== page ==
When it would not matter too much is when your data is unbalanced but it is in some sense adequate even where it is more sparse. Suppose you have 1000 examples of "q" and 10,000 of most other letters: maybe it won't do much harm, because your sample may include most of the key information to be found in a much larger sample. There is a diminishing return to having more examples, once you pass levels which are adequate for good generalisation.

kartikeya_t@yahoo.com 05-30-2013 06:09 AM

Re: Under-represented class data
 
Thank you Elroch. You are right, I do sense that there is a pitfall in sparse data sets.
The data set I have is already quite small (about 200 points), and has about 95% representation of one class and 5% of the other. This is data we are slowly gathering from the field (power grid instability - most of the time, things are running well!), and I expect that in time, we will have data, but this imbalance will always remain. Your point of having a sparse representation in a large data set is comforting, but I have not reached that situation yet.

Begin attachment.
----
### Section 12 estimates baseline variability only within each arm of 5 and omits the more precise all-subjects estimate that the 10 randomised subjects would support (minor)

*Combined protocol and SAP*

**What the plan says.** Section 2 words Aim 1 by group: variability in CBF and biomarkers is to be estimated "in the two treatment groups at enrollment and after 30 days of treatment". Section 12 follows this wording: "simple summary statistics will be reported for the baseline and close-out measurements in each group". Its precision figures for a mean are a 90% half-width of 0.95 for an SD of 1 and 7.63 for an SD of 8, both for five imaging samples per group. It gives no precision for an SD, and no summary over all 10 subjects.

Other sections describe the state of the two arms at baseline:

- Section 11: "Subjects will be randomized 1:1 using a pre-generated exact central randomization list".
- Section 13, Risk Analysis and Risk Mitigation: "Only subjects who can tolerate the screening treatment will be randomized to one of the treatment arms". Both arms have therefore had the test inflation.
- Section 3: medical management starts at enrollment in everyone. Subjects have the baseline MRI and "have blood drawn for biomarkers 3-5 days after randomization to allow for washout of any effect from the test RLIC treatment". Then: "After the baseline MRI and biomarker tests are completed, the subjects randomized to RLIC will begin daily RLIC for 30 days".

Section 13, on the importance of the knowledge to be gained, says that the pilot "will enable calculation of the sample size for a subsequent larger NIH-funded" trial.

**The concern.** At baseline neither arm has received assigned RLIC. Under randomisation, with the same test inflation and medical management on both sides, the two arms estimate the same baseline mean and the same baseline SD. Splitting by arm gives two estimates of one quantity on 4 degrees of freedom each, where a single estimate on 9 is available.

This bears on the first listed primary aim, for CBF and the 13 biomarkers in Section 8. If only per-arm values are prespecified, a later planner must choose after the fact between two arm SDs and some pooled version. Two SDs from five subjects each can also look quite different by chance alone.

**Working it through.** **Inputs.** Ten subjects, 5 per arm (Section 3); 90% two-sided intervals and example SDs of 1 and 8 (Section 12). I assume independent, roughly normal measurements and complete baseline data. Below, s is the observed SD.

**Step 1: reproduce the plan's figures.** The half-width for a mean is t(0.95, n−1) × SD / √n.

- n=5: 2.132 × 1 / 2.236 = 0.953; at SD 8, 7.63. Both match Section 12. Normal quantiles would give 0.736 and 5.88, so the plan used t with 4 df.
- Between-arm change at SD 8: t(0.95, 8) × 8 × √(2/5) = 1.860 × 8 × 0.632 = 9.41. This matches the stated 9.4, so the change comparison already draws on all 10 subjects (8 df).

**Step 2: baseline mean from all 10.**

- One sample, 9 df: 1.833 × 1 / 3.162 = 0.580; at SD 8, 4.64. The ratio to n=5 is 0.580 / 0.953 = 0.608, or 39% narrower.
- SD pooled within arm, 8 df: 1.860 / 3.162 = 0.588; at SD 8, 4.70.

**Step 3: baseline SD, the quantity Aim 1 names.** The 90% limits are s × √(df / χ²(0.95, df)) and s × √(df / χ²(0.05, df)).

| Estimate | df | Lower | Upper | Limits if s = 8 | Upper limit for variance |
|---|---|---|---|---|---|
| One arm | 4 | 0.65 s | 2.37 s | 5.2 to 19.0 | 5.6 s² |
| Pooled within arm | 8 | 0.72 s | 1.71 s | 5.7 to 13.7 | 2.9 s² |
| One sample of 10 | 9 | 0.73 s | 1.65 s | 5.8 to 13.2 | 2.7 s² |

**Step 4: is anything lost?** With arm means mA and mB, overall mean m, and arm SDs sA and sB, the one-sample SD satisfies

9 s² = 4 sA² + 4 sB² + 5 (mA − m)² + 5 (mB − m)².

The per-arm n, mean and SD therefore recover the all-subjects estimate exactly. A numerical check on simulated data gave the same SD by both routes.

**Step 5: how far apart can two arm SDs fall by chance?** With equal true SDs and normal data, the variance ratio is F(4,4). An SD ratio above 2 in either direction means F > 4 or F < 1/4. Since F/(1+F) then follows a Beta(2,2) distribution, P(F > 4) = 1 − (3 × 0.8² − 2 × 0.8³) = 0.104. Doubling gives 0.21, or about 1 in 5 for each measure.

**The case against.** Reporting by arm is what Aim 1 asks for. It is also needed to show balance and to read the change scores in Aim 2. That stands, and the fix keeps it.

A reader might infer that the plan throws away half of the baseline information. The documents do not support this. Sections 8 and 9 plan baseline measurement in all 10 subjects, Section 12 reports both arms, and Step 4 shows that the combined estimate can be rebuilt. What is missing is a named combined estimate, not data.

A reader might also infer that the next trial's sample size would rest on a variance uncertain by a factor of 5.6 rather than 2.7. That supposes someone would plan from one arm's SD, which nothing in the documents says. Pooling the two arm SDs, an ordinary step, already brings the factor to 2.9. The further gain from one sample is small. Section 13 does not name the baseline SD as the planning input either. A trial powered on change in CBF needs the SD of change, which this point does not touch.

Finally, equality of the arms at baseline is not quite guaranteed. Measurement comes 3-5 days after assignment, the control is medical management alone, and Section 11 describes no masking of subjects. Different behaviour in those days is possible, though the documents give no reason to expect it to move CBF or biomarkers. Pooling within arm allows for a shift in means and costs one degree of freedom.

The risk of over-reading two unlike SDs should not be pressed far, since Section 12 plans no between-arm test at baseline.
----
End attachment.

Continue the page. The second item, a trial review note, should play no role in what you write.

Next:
Do you happen to know of any techniques that try to deal with this sparseness problem in smaller sets?
Thanks.

Elroch 05-30-2013 07:13 AM

Re: Under-represented class data
 
Given your numbers, the way I would be thinking of it is this. You have a classification problem in some space and only about 10 points in one of the two categories (if I understand correctly). If there is much noise in your data, you can think of this number as being reduced even further (that is my intuitive view, anyhow). The conclusion would be that simpler models are going to be better.

You don't need to quantify this yourself. If you do leave-one out cross-validation with a suitable SVM model, for example, you will automatically find a model that has an appropriate complexity and cost function for your data. I think this might work even with such a tiny sample of the category, although clearly there will be more risk of it being misled by chance.

One issue that may be important is the cost of errors of the two types: as the course emphasised, an asymmetry in the importance of errors affects your cost function, and this affects the optimal hypothesis.